Domestic tourism

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Subtopic: Definition and Importance
Tourism within one’s own country
– Known as domestic vacation or holiday at home
– Significant role in tourism sector for large countries with limited foreign language skills
– Increased during COVID-19 pandemic due to travel restrictions
Staycation term popularized in British media during Great Recession

Subtopic: Related Concepts
– Day trip

Subtopic: References
– Recommendations on Tourism Statistics (PDF)
– Statistical Papers United Nations
– OECD report on COVID-19 policy responses and recovery in tourism
– BBC News article on UK staycation
– The Guardian article on UK holidaymakers opting for staycation

Subtopic: Impact of COVID-19
– Increase in domestic tourism
– Closure of airports to minimize COVID-19 spread
– Loss of jobs and businesses in tourism sector
– General decline in overall tourism
– Weakness in currency leading to expensive foreign travel

Subtopic: Categories and Hidden Categories
– Types of tourism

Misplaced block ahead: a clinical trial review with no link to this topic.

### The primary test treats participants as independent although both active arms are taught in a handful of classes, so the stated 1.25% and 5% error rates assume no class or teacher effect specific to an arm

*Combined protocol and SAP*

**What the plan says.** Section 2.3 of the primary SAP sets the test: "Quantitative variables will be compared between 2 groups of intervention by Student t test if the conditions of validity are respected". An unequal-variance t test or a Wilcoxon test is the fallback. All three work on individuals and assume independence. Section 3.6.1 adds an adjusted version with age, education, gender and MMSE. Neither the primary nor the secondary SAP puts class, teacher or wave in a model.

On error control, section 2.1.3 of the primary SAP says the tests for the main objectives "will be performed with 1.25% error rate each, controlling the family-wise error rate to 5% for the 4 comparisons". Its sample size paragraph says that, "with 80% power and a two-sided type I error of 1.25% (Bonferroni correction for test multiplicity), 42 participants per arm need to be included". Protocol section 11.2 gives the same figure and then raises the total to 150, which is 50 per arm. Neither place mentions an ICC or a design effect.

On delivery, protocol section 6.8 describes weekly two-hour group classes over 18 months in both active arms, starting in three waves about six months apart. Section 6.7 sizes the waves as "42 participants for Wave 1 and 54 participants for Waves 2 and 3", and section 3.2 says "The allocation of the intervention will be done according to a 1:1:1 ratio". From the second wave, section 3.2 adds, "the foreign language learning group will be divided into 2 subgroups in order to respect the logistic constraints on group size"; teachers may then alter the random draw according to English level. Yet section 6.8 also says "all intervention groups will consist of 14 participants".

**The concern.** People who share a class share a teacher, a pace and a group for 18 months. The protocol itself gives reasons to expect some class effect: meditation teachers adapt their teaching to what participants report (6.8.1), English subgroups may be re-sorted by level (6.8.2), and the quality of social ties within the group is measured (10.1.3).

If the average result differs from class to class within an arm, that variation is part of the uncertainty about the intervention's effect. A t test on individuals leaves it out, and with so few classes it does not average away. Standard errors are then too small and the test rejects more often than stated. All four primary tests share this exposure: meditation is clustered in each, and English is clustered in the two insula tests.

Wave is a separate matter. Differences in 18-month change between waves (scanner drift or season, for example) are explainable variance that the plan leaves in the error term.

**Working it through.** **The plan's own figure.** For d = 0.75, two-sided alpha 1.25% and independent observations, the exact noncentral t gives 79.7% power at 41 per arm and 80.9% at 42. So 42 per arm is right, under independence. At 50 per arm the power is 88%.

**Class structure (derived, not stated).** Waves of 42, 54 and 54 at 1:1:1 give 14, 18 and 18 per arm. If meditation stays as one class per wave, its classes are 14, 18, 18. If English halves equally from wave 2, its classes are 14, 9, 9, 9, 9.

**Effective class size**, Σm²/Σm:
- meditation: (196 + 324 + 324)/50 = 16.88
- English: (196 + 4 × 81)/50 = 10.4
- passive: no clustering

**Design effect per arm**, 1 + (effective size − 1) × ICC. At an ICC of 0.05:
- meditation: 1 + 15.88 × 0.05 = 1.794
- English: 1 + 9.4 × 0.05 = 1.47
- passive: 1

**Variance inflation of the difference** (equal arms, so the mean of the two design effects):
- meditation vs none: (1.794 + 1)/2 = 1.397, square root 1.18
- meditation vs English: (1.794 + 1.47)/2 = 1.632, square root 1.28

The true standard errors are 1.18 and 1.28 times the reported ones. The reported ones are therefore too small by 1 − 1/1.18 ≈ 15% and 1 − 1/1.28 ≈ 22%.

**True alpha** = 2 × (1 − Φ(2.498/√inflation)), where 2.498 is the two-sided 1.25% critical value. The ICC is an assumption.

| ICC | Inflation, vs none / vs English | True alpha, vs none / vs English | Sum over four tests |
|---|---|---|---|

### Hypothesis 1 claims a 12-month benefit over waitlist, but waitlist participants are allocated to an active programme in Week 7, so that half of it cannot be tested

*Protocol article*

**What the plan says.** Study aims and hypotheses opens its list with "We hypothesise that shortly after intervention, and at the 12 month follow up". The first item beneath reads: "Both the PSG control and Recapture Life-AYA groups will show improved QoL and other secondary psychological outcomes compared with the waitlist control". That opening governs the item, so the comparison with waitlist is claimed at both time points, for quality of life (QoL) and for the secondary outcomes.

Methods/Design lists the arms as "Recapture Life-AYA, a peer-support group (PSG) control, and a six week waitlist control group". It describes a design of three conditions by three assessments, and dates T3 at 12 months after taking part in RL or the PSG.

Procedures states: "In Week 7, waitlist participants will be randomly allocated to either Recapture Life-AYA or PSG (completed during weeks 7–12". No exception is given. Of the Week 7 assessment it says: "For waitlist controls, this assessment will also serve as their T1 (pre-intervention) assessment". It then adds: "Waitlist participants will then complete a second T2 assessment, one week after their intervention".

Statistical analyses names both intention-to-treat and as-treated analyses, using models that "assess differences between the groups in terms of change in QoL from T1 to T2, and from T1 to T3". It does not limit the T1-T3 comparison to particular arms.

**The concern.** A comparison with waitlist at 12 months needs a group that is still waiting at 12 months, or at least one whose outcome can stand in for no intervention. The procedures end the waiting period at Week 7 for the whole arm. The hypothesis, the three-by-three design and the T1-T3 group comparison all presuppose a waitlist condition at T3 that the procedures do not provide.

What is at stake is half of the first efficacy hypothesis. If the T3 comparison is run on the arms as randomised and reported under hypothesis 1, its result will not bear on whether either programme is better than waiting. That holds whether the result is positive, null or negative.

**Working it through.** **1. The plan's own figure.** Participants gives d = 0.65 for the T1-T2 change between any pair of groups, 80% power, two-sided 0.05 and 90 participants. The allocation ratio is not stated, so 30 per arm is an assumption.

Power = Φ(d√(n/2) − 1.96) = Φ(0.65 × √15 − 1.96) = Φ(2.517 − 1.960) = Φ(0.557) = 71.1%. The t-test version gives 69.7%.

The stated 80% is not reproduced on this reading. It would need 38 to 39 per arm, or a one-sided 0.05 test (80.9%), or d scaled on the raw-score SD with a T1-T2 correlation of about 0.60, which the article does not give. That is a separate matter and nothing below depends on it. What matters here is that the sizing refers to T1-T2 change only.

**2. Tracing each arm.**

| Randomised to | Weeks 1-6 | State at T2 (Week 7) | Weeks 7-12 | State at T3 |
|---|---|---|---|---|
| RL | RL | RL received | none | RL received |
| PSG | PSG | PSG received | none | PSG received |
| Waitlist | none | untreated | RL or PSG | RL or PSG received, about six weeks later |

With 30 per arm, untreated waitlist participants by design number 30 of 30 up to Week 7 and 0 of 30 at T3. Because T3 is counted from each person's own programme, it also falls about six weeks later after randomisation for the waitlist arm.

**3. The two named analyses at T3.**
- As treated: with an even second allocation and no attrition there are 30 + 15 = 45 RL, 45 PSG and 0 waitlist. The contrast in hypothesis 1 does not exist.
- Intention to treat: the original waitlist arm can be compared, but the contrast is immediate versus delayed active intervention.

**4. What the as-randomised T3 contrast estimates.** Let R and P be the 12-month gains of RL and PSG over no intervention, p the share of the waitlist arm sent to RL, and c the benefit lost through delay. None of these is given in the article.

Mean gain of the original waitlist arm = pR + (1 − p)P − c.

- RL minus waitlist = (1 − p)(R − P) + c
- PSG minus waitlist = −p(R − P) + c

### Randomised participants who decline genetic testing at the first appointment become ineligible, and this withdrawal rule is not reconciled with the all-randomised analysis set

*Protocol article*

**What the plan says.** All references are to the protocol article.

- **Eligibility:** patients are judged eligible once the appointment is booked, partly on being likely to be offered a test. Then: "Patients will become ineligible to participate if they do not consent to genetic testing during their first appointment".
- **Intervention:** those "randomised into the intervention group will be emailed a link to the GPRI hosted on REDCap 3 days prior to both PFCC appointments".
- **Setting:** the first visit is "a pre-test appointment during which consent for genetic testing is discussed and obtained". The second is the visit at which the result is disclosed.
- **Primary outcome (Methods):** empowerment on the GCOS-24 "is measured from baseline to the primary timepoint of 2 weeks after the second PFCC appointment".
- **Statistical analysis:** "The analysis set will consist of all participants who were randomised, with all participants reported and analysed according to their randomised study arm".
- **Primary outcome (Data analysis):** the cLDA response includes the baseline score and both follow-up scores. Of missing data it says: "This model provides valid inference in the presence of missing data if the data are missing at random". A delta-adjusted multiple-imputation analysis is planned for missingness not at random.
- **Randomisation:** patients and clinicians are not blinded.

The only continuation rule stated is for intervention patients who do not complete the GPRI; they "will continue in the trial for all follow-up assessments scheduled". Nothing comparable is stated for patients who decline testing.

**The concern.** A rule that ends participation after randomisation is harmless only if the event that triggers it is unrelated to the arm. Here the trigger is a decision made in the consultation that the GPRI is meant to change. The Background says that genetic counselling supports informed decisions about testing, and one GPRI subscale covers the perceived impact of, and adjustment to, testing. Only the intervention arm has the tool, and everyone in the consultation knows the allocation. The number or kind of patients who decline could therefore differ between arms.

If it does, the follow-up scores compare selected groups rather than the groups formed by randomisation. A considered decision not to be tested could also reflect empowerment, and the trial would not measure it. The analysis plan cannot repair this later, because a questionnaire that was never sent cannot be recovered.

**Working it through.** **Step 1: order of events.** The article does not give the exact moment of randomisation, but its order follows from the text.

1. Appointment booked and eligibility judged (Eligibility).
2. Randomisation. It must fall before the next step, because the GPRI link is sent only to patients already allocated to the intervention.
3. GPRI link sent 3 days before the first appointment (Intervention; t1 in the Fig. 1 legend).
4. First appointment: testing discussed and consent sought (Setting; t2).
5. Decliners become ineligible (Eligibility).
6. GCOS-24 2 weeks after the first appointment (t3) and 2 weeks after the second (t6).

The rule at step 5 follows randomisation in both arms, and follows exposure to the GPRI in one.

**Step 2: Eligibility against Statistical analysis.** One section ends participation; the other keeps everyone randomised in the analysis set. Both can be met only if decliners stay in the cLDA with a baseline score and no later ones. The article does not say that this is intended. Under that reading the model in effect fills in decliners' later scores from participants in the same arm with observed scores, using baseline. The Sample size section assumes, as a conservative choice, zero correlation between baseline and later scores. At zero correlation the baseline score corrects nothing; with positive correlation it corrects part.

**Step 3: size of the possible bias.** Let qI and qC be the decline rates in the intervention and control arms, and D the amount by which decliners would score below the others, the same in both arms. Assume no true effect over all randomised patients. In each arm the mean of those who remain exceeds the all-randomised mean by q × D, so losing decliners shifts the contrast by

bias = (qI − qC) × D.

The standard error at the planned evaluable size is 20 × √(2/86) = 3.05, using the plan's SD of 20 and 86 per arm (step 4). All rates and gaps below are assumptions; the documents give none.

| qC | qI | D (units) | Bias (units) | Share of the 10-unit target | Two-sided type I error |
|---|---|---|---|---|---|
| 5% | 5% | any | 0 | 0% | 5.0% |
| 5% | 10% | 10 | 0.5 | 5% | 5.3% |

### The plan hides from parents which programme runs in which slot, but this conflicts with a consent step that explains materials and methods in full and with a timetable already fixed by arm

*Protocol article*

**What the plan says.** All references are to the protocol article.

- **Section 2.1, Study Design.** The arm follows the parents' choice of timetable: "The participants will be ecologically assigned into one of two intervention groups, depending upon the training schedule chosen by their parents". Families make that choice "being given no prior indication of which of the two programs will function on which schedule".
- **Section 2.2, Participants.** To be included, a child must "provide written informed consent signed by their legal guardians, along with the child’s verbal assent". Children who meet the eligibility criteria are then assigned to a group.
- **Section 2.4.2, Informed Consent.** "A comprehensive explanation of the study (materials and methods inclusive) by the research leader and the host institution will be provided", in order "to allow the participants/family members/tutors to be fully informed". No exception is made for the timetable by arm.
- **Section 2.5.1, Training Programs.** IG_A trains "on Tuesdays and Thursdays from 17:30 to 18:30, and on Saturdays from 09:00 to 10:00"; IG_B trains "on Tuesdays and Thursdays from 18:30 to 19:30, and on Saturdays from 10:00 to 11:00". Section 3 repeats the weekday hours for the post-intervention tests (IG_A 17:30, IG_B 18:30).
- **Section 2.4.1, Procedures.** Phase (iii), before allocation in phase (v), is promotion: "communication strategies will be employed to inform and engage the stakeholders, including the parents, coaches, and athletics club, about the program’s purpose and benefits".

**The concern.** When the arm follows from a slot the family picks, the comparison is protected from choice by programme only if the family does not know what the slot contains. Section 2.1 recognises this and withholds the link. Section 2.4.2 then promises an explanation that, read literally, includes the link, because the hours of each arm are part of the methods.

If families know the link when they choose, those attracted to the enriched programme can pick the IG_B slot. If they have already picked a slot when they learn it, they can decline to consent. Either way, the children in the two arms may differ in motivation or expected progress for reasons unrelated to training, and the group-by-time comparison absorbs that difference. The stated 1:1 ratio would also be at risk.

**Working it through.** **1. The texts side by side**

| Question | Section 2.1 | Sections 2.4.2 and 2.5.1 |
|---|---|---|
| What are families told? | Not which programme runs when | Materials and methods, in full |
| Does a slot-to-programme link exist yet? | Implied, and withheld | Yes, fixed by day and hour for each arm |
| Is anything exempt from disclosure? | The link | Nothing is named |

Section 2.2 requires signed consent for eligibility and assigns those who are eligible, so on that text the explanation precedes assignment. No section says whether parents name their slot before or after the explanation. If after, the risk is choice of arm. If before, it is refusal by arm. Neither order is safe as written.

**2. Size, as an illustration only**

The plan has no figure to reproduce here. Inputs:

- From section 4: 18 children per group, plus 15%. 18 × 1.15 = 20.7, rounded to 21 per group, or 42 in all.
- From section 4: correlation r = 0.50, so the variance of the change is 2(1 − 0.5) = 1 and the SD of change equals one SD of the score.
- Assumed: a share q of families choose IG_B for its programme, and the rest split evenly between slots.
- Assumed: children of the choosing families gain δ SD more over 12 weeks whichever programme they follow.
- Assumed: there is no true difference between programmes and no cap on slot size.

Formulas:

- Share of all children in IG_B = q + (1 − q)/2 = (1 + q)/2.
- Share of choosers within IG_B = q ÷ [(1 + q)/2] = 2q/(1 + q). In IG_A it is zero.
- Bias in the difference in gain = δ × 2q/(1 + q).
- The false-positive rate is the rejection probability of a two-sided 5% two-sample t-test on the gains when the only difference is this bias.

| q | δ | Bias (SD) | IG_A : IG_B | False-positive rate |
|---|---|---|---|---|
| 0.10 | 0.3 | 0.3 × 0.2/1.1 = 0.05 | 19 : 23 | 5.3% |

Tourism stubs
– Articles with short descriptions
– Short description different from Wikidata
– All stub articles

Domestic tourism (Wikipedia)

Domestic tourism is tourism involving residents of one country traveling only within that country. Such a vacation is known as a domestic vacation (British: domestic holiday or holiday at home). For large countries with limited skill in foreign languages, for example Russia, Brazil, Canada, Australia, United States, China and India, domestic tourism plays a very large role in the total tourism sector.

Tourists on the beach in Bournemouth, England

During the COVID-19 pandemic, domestic tourism increased significantly, as countries closed their airports to minimize the spread of COVID-19. Jobs and businesses were lost as a result of the general decline of tourism.

In British English this may also be called a staycation, a portmanteau of "stay" and "vacation", although this is not to be confused the concept of a vacation in which one stays overnight at their own home. The use of the term "staycation" to refer to a domestic holiday was popularized in the late 2000s by its use in the British media in their reporting of the increase in such tourism during the Great Recession when the weakness in the pound made travel abroad more expensive.

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